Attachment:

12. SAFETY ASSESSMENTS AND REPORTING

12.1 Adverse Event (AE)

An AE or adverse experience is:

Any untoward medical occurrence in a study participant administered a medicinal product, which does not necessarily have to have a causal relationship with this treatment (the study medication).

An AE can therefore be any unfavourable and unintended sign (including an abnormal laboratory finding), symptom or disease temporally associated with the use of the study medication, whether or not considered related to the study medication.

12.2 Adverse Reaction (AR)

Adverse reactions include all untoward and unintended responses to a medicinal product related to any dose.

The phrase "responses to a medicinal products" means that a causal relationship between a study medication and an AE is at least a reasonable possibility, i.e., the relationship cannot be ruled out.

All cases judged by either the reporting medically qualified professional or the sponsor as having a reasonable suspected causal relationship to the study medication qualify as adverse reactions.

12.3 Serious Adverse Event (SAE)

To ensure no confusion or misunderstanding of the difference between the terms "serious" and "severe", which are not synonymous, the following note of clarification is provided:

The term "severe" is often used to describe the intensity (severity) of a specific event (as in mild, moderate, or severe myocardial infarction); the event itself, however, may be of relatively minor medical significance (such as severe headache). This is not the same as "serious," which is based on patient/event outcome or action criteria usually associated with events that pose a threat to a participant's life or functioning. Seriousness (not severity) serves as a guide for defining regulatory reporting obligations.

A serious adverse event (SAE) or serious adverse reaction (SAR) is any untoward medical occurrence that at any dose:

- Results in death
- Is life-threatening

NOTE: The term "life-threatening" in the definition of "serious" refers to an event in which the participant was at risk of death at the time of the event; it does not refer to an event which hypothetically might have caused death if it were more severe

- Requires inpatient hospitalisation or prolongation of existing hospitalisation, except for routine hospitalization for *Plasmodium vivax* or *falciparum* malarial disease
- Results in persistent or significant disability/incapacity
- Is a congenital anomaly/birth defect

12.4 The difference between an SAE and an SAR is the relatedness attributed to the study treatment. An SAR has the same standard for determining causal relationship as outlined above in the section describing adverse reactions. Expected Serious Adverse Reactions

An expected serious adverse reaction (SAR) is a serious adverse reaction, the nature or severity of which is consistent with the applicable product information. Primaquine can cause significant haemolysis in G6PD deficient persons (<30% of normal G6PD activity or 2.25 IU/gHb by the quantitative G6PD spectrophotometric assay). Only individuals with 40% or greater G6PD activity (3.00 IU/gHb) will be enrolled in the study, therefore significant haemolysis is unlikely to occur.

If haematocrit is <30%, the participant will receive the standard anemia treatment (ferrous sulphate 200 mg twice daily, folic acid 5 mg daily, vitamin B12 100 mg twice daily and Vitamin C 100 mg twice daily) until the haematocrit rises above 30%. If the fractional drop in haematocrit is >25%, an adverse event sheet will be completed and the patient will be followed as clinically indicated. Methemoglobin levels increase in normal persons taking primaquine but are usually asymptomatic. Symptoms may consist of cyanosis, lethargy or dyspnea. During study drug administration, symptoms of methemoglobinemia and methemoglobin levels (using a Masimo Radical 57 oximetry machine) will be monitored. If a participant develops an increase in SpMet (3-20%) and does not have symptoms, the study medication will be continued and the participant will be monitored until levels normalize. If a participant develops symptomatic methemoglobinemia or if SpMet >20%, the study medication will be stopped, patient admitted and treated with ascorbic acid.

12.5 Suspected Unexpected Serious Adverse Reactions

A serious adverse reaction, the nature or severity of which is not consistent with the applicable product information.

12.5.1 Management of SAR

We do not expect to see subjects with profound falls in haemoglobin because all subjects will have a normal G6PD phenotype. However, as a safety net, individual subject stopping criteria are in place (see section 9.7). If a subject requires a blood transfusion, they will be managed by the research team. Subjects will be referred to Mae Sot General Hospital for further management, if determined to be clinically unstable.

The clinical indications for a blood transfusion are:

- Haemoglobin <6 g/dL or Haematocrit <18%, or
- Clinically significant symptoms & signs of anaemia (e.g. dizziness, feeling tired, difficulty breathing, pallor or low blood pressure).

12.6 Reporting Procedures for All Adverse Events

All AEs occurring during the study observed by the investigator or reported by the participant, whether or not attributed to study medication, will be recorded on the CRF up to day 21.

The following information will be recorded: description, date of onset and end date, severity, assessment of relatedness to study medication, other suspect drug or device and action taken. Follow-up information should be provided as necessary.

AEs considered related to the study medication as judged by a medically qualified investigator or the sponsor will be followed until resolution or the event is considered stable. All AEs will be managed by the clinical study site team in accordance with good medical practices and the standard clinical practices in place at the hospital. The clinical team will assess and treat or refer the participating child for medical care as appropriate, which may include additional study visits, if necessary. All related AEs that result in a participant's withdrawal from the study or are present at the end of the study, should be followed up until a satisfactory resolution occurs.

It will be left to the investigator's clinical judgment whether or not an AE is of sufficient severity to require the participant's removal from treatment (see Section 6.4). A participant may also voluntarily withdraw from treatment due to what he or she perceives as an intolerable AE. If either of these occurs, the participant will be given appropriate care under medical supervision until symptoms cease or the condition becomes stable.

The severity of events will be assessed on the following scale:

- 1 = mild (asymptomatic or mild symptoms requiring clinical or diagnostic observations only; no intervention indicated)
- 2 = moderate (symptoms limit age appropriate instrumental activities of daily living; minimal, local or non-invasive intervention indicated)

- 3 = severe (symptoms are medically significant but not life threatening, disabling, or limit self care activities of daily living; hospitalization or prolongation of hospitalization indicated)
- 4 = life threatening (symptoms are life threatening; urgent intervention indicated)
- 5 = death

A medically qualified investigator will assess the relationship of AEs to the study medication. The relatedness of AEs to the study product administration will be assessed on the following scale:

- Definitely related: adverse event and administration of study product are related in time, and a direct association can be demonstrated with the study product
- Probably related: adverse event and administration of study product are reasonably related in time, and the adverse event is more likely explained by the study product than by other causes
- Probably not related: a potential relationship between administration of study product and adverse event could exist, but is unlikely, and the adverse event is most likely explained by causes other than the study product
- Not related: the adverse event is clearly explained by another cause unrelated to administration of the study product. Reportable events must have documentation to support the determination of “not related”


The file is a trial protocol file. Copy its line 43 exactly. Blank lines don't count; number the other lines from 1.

- Probably related: adverse event and administration of study product are reasonably related in time, and the adverse event is more likely explained by the study product than by other causes